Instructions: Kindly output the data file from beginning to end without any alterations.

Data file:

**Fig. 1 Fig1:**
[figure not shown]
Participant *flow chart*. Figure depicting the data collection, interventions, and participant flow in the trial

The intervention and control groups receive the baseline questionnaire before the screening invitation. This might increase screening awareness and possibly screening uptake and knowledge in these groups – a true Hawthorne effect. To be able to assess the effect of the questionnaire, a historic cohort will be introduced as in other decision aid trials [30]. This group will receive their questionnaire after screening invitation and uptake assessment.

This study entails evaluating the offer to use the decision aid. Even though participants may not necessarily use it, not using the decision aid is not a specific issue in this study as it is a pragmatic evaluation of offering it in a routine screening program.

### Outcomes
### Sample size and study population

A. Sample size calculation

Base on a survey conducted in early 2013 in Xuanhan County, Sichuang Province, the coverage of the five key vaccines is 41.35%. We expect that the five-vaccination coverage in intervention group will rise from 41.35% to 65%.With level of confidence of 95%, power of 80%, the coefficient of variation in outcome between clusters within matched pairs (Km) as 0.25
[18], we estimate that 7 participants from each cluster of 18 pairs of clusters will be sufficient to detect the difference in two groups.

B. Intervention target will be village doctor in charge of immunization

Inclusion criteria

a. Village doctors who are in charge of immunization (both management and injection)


**Fig. 1 Fig1:**
[figure not shown]
Participant *flow chart*. Figure depicting the data collection, interventions, and participant flow in the trial

The intervention and control groups receive the baseline questionnaire before the screening invitation. This might increase screening awareness and possibly screening uptake and knowledge in these groups – a true Hawthorne effect. To be able to assess the effect of the questionnaire, a historic cohort will be introduced as in other decision aid trials [30]. This group will receive their questionnaire after screening invitation and uptake assessment.

This study entails evaluating the offer to use the decision aid. Even though participants may not necessarily use it, not using the decision aid is not a specific issue in this study as it is a pragmatic evaluation of offering it in a routine screening program.

### Outcomes
### Sample size and study population

A. Sample size calculation

Base on a survey conducted in early 2013 in Xuanhan County, Sichuang Province, the coverage of the five key vaccines is 41.35%. We expect that the five-vaccination coverage in intervention group will rise from 41.35% to 65%.With level of confidence of 95%, power of 80%, the coefficient of variation in outcome between clusters within matched pairs (Km) as 0.25
[18], we estimate that 7 participants from each cluster of 18 pairs of clusters will be sufficient to detect the difference in two groups.

B. Intervention target will be village doctor in charge of immunization

Inclusion criteria

a. Village doctors who are in charge of immunization (both management and injection)